How Long To Stay In Cusco Before Machu Picchu
The altitude adjustment to Cusco might be quite a shock to the system. At 11,000ft above sea level, it could feel like you are trying to walk on the moon at first. Machu Picchu is only at 7000ft and needs much less acclimating.
There are a couple of options people consider. The most popular one is to fly into Cusco for one night, travel to the Sacred Valley the next, and enter Machu Picchu from there. After visiting the main archeological sites, you are free to return to Cusco and explore it at your leisure.
Is Cusco Safe for Tourists?
South America has a reputation for being a hotbed for criminal activity. Cusco has a population of around 500 000 but nearly 2 million visitors yearly. This hive of tourist activities surely makes it attractive for all kinds of wrongdoings. Most recently there is higher police visibility and an awareness of the crimes in the area.
Most visitors claim to feel safe and are not affected first hand by crime. The usual rules apply:
- Only make use of marked taxis (they have Uber now too)
- Don’t leave your valuables unattended
- Wear your purse close to your person and zip it up
General awareness of your surroundings makes you less of a target for petty crimes that lie rampant amongst most tourist hotspots these days.
This city is not to be avoided in fear of imminent danger!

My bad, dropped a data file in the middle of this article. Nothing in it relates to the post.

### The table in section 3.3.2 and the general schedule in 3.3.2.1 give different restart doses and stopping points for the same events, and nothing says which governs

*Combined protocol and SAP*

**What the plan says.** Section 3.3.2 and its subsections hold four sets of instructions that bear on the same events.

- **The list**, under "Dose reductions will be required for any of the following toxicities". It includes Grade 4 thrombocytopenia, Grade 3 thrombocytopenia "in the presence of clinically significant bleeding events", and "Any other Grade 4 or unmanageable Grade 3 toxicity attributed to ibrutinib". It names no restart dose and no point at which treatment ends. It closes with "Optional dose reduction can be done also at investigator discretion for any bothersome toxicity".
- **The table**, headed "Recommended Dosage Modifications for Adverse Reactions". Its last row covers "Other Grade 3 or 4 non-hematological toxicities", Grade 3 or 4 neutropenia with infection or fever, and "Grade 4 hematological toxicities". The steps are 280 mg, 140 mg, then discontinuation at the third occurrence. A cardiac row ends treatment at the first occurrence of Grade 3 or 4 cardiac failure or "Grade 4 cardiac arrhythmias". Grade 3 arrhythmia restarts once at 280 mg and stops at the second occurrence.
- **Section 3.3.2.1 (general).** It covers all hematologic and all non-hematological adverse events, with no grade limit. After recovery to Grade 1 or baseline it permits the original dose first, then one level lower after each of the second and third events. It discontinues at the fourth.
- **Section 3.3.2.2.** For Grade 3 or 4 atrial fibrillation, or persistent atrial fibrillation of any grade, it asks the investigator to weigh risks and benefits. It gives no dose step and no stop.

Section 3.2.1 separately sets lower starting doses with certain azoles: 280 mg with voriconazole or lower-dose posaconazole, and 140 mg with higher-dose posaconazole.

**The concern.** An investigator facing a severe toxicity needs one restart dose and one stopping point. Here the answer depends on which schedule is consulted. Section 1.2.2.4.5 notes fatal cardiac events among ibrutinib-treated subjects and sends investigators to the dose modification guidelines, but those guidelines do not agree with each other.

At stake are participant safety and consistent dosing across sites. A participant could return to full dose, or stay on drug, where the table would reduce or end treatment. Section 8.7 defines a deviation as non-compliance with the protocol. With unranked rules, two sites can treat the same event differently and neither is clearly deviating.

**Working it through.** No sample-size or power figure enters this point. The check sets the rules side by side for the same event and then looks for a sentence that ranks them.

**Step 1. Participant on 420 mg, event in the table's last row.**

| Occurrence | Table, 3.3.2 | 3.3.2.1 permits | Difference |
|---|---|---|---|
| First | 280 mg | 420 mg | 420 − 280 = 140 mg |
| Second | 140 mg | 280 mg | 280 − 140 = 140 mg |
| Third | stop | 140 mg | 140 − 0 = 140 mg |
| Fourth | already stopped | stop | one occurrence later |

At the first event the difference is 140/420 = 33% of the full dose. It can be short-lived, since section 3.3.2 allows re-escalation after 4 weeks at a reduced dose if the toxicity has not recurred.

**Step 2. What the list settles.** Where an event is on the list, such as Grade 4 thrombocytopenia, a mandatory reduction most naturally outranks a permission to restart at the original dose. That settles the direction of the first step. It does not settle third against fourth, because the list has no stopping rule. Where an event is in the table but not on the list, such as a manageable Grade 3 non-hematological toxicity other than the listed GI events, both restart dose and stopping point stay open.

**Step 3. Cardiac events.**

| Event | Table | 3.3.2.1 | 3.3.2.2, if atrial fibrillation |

Stay in Cusco Or Sacred Valley?
Cusco and the Sacred Valley lie at two vastly different altitudes. Deciding where to stay will all depend on how much time you plan to spend in Peru. If you are going to Machu Picchu it is wise to spend the night before your trip to the Sacred Valley. This will allow you more time to visit the site as your ticket allows multiple entries in one day. It is unwise to travel to Machu Picchu in one day from Cusco.
How Many Days Should I Spend In Cusco?
Cusco offers the best in Peru. Ancient ruins, colonial architecture, mountainous terrains and not to mention scrumptious food. There is no shortage of things to do here. You can easily spend 4-5 days here without repeating yourself. It is easy to visit most of the top attractions in 1 or 2 days but a longer stay is advised to truly get in touch with the heartbeat of Cusco.
Cusco is easily overlooked as a destination in itself. But it offers more than just a starting point for the mighty Inca pilgrimage. Here travelers can soak in the culture and appreciate the centuries-old history that lays the foundation for modern civilization.